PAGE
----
Uncle Fred in the Springtime is the fourth time that Wodehouse has sent imposters to Blandings (the first being Something Fresh, in 1915) and the third time he did so on behalf of thwarted romance. He would go on to spirit imposters into the castle on no fewer than ten occasions, eight times in aid of joining sundered hearts.
This was the Wodehouse formula: set the scene with familiar problems, tweak the details, rotate the cast of clever, eccentric, or simple-minded characters, and let them sort themselves out in the most entertaining manner possible.
There’s almost always at least one fragile romance, an imperious sister, and an intransigent peer, and there’s always an Uncle Fred. It’s not always Lord Ickenham, as it is here and in Service with a Smile. In fact it’s usually not the witty, urbane, fun-loving, fast-talking bon-vivant. It’s usually Galahad Threepwood, but the effect is invariably the same — an absolute delight.
Galahad and Uncle Fred are interchangeable in the same way that Connie and the rest of the (eleven and counting) sisters to the beleaguered Lord Emsworth are effectively the same person. Fred and Gally embody an attitude manifest in quick and quick-witted, irrepressibly optimistic dialogue, indifferent to the originality or lack thereof of the underlying plot.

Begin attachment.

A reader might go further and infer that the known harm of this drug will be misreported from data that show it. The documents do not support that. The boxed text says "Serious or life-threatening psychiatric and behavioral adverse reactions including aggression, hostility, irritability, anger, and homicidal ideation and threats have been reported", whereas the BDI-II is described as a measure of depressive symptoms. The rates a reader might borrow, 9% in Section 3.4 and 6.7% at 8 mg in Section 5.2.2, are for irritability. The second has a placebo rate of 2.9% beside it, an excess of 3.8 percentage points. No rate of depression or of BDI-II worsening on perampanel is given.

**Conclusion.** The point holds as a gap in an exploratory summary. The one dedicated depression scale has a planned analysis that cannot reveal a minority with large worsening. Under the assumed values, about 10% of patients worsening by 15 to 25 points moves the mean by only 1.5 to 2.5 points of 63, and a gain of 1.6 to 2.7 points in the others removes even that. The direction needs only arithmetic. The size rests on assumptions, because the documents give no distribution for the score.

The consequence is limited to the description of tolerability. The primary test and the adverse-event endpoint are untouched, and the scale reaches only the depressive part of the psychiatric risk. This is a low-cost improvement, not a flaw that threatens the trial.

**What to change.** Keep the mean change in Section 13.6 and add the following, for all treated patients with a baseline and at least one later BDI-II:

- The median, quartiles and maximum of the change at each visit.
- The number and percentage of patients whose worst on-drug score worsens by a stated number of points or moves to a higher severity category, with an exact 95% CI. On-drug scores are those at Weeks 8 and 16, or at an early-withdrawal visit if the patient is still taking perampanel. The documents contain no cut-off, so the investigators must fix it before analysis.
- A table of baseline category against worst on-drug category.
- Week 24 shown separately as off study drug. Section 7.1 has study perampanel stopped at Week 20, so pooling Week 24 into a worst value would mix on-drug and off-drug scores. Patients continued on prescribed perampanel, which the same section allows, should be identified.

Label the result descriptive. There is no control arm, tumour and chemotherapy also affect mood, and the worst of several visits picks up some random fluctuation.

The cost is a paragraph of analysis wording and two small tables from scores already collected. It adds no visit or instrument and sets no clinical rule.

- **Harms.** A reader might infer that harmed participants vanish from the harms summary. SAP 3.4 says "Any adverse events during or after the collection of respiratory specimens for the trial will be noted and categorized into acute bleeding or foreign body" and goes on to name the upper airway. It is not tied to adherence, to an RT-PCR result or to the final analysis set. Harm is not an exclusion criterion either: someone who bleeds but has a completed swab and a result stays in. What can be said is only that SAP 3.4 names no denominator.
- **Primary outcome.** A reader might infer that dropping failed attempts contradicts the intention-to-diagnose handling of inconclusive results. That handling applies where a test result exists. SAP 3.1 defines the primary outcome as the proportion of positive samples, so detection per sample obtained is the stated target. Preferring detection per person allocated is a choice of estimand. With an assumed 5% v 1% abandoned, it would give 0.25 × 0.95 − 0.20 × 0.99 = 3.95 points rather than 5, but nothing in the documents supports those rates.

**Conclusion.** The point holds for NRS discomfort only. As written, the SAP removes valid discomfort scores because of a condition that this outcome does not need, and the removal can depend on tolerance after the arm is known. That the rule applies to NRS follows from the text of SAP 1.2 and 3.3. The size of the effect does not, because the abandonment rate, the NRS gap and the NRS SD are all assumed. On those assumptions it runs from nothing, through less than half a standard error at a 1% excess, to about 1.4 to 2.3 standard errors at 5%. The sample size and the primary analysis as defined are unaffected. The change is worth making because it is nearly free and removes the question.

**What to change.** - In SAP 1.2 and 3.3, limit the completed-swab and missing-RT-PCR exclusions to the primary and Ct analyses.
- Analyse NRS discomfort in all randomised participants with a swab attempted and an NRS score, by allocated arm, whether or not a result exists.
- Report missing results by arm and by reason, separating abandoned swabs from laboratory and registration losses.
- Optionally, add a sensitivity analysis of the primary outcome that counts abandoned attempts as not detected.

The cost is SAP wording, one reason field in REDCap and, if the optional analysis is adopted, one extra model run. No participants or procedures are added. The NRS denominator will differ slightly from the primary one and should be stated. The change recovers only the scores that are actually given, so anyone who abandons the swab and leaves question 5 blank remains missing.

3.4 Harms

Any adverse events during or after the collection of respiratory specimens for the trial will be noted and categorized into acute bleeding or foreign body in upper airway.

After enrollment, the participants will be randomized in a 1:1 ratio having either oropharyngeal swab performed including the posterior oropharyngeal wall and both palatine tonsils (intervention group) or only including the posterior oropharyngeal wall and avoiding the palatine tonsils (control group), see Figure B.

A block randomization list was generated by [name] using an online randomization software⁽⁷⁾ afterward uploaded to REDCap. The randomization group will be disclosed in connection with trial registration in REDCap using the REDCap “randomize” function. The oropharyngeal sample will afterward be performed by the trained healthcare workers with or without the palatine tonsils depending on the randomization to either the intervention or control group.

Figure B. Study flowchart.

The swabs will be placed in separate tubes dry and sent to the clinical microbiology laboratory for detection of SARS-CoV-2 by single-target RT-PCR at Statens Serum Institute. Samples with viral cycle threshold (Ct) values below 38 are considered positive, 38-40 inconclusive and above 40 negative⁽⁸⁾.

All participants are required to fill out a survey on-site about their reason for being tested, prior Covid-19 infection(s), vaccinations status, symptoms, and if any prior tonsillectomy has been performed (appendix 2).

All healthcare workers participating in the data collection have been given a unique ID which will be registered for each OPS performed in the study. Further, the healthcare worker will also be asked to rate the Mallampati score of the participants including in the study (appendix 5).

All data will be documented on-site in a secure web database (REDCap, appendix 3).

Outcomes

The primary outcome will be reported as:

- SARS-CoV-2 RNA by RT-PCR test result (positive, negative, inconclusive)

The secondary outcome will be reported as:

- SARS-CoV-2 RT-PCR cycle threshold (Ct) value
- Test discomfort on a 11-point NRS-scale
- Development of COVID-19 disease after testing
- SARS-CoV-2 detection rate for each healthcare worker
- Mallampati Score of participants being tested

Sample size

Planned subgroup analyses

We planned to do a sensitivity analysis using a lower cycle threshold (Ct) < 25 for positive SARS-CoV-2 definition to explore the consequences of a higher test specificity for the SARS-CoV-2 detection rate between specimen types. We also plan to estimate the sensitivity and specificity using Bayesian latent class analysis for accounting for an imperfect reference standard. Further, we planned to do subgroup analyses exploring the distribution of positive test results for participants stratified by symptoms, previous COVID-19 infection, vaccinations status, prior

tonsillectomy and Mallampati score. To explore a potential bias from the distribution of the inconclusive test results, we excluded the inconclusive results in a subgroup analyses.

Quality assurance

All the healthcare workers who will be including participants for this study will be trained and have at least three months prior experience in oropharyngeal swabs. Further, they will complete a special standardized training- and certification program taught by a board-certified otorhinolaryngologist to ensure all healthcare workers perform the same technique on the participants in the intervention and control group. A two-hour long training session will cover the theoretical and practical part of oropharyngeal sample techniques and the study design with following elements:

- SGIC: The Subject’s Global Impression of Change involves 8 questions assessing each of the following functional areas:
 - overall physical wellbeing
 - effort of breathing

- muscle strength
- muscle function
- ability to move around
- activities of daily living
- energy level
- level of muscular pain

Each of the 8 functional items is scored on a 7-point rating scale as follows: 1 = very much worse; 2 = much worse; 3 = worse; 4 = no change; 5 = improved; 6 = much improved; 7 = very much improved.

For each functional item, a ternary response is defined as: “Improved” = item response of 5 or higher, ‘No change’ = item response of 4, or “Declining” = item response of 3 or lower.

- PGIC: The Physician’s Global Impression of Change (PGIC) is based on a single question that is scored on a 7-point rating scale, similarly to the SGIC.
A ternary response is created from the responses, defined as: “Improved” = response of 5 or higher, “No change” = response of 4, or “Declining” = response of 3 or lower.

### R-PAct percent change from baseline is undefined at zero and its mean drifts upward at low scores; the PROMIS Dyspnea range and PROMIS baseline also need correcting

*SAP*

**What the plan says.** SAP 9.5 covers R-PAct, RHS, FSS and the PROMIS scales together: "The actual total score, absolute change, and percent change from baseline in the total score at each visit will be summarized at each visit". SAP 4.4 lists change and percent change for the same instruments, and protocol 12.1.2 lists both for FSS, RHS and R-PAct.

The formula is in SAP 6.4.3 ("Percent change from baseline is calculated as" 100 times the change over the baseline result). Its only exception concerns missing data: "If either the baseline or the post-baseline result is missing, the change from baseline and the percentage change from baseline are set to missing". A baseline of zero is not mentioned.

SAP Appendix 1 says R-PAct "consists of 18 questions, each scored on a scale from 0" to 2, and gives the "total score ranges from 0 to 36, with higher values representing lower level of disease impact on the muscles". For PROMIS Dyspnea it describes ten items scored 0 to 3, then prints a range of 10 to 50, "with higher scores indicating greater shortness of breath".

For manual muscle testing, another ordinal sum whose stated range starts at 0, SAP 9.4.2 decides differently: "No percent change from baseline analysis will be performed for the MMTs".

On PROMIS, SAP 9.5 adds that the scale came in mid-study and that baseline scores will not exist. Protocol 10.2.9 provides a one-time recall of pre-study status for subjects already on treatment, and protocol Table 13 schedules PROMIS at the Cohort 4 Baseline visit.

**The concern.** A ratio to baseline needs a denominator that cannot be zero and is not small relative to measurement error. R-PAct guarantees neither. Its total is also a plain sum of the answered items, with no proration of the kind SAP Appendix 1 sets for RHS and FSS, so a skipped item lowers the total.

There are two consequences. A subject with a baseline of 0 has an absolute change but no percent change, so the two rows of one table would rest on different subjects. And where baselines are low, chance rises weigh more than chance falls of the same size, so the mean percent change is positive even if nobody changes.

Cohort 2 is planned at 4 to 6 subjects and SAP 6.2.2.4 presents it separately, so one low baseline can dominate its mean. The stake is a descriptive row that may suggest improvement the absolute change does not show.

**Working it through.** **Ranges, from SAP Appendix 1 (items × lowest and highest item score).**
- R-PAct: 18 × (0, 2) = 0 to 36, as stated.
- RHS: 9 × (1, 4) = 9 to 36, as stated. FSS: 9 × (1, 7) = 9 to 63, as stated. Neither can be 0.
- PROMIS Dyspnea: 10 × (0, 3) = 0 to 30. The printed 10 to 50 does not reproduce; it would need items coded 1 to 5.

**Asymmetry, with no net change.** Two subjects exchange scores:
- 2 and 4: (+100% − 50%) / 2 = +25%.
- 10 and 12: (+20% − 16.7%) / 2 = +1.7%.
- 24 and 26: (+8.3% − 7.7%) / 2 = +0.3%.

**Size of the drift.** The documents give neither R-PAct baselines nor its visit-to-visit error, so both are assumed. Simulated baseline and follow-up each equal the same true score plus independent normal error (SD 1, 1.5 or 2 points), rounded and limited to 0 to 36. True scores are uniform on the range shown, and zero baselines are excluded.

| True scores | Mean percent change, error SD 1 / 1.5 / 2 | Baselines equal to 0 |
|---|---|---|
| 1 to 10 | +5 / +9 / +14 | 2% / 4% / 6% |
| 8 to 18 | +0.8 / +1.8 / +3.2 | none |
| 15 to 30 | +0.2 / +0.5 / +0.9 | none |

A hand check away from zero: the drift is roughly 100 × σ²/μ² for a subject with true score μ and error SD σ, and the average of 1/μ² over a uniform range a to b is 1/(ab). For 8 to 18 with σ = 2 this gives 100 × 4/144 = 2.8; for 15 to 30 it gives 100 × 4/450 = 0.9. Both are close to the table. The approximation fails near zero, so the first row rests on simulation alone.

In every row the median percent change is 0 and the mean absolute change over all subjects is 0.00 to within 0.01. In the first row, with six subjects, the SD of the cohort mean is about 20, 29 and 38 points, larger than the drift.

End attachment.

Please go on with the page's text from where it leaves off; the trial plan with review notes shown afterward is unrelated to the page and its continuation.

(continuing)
Which is just as well, because of all solutions that Wodehouse has applied to the same problem, Uncle Fred in the Springtime is the least inventive. The strategy of “stout denial” is employed again and again and, while it’s every bit as funny as any solution that Wodehouse has ever thrown at thwarted romance, it’s a little shiftless compared to the infinitely creative dissemblance of, say, Full Moon, in which Galahad introduces a minor painter into the castle as Edwin Landseer, or Leave It To Psmith in which the title character (another proxy for Fred) appropriates the identity of an obtuse Canadian poet so that he might steal Connie’s necklace in the cause of, obviously, thwarted romance.
My personal bias transcends even that — it doesn’t matter if there are pigs or broken hearts or clever plots and ploys and, in fact, it doesn’t even matter all that much that there’s a Blandings. The single pillar of the castle for me is the persona of Galahad/Fred/Psmith that gives voice to the free-wheeling, free-thinking, and fast-talking flippancy that inspires Anty Boisjoly. This is my answer to the problem of not enough Galahad, even within the books, which I find myself wishing were in the first person and entirely infused with this happy character in the same manner that the Jeeves & Wooster stories are told from the perspective of Bertie.